For four years, money Allan J. Collins paid to support his two daughters was "lost" in the bureaucracy of the Maryland child support agency.
State workers claimed he never paid the $1,400 and threatened to report him to credit agencies. At one point, he feared he would be arrested. Collins, his former wife and his mother sought help from a list of child support employees over the years, but to no avail.
"It did hurt the kids," said his former wife, Connie Collins, 34, a cook from rural Garrett County. "At the time, they didn't understand why no check would come."
Only when The Sun inquired about the case recently did the Child Support Enforcement Administration suddenly find the money and send it to the teen-agers' mother -- four years after Collins had paid it.
The Collinses say their story illustrates fundamental problems within the agency, which has been besieged by complaints for years. Those problems could spell trouble for some innocent parents this fall when the state begins suspending the drivers' licenses of people who are behind on child support, they say.
"If they done this to us, then how many other people have they done this to?" asked Mr. Collins' mother, Ruby Collins, a 59-year-old factory worker who made it her mission to track down the money owed her grandchildren.
"It's been one huge nightmare," said her 36-year-old son, a unit manager responsible for 250 inmates at an Oklahoma women's prison.
Clifford P. Layman, the new executive director of Maryland's Child Support Enforcement Administration, said, "I hope this is an isolated incident. It's embarrassing. We have no excuse for something like this."
He said he has launched an investigation to determine what went wrong and why. "We will be taking action in the very near future to make sure a case like this doesn't happen again."
According to the Collinses, their problem with the state began in the early 1990s, when Connie Collins went on welfare for a couple of years.
She said she wasn't earning enough in the economically troubled Western Maryland county to support the family. "Most jobs around here are minimum-wage, and the price of living is not minimum wage," said Connie Collins, who married when she was 16.
To reimburse Maryland for those payments, the state made her turn over collection of the $250 a month she got from her former husband for their daughters, now ages 17 and 15.
Allan Collins was living in Oklahoma and sending his child support to that state's agency, which acted as a middleman. Oklahoma put an incorrect code number on his monthly payments from December 1991 to June 1992. As a result, the money landed in the Prince George's County child support office instead of the one in Garrett, Layman said.
There, the checks seemingly disappeared. Child support workers in Garrett told Connie Collins that Maryland never got the money from Allan. "It caused a lot of problems because I contacted him and accused him of not paying his child support, when he did pay," she said.
Officials eventually put the right code on subsequent checks, which did make it to Garrett and Connie Collins.
She, her former husband and his mother began calling child support officials to locate the missing payments. Connie and Allan Collins eventually gave his mother the legal authority to pursue the matter for them.
Ruby Collins of Allegany County became single-minded in her quest. Widowed at 42 and forced to take a coal mining job to support herself, she was not easily discouraged by adversity. She pressed her efforts when a state worker said that her son would be arrested for nonpayment.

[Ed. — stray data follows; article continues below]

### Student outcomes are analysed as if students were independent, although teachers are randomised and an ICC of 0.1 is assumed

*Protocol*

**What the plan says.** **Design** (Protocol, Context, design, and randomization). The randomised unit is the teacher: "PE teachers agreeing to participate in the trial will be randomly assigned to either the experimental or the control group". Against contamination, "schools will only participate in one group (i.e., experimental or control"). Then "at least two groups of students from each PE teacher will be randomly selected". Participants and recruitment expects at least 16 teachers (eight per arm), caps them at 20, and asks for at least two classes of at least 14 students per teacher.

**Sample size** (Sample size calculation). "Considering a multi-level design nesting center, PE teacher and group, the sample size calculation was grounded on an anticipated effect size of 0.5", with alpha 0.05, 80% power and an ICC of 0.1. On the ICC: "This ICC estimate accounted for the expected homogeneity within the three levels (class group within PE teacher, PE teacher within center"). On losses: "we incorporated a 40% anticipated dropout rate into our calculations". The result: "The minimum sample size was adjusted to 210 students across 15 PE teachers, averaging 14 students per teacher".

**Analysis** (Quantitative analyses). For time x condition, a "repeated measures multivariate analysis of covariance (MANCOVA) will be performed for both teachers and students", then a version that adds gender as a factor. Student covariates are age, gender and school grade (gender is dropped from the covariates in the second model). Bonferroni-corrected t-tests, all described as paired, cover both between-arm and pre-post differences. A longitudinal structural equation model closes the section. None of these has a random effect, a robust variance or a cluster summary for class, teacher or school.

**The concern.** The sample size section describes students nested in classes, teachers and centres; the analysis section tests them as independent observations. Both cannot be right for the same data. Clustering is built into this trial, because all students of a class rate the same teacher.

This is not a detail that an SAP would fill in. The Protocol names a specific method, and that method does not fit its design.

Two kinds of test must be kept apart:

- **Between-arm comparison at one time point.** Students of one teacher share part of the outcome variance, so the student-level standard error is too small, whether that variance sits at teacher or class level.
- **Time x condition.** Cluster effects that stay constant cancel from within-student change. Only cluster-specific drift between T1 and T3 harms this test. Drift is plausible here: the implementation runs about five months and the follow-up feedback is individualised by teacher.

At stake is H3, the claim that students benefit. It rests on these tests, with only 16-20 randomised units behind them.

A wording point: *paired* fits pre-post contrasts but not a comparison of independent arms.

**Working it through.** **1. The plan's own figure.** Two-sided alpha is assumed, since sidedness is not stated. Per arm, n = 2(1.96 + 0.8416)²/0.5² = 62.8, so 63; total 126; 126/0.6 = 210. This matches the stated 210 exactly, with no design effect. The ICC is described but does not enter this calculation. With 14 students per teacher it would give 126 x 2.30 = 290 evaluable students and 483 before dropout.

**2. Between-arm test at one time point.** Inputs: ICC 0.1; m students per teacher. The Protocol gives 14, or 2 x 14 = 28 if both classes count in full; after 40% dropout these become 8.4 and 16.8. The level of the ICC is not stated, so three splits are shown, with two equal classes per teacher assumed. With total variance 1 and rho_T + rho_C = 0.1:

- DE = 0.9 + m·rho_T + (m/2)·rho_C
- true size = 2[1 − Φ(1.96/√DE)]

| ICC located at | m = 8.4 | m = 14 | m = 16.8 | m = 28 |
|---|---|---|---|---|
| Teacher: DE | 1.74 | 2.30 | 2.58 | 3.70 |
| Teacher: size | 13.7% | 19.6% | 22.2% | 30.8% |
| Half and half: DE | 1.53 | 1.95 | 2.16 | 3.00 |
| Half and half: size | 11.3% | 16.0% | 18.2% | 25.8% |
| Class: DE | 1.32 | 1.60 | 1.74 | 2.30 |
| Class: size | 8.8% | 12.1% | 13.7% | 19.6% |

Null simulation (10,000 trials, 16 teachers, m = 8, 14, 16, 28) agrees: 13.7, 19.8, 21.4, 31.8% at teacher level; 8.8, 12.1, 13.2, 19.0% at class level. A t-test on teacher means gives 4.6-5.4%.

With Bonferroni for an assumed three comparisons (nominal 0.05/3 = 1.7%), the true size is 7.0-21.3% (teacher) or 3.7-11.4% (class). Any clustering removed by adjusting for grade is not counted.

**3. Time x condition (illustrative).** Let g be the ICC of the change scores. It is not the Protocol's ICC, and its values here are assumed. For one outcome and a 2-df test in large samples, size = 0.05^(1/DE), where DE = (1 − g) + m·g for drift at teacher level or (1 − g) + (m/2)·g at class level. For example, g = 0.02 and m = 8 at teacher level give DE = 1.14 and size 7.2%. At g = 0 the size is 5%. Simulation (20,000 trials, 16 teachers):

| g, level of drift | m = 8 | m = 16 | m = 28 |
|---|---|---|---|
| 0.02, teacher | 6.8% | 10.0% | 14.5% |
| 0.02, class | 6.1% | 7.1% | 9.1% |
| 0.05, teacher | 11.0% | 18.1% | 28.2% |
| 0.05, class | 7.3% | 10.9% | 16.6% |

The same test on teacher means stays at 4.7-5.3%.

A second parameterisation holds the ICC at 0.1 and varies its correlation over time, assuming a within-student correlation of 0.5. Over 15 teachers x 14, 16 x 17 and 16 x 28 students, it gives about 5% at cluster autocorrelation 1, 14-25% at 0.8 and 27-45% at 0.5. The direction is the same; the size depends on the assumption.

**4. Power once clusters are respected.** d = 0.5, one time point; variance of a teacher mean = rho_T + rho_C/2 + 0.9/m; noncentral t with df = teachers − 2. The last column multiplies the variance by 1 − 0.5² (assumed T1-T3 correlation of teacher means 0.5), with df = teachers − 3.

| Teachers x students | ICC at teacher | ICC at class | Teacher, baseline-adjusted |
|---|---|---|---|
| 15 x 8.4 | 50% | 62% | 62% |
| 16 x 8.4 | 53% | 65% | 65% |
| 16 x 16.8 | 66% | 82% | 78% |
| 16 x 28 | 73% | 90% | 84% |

"Nobody does my kids wrong," she said. "The state of Maryland knew they had his money, and they kept harassing him anyway."
According to her records, Ruby Collins called or visited at least eight different state workers in Garrett, Prince George's and the Baltimore headquarters over the years. She also logged calls to several others in Oklahoma. "I have phone bills that are unbelieveable."
Her son said he did fall behind in his payments around 1990 and struggled to pay up in subsequent years. The missing $1,400 he paid in 1991 and 1992 complicated matters because he never knew exactly how much he truly owed, he said.
Meanwhile, his mother's efforts began to bear fruit. Last December, Howard W. Graham, a supervisor in the Garrett child support office, informed Connie Collins he had directed headquarters to continue a 1993 investigation into the missing checks.
In February, Graham sent another letter saying he could not give the Collinses "a specific time frame" for a resolution.
Last month, an exasperated Ruby Collins contacted a reporter, whose call to state officials led to the immediate mailing of a check to Connie Collins.
Layman said he cannot explain why his agency took so long to act this year. Maryland child support officials finally received copies of the missing checks from Oklahoma in late January, after initially having some trouble obtaining them, he said.
By March they had "found" the $1,400; it had been mistakenly credited as payments from another man named Collins in a Prince George's case, Layman said.
But still no one sent a check for the Collins children.
This final delay puzzled Layman. "I don't know what happened between March and May, and why it took two months for them to straighten the case out," he said.
Within days of his learning of the case, Layman's agency mailed Connie Collins a $438 check, with a promise of another $250 by June 21. The state kept the rest of the $1,400 as a reimbursement for her welfare payments.
Ruby Collins is uncertain if all the money her son paid has been properly accounted for. As recently as October, she said, the state claimed $2,078 was missing and owed.
For now, Allan Collins is relieved that his record has been cleared in Maryland.
And his teen-age daughters are thinking of ways to spend their belated windfall. "They've spent it a million ways," their mother said.
Pub Date: 6/03/96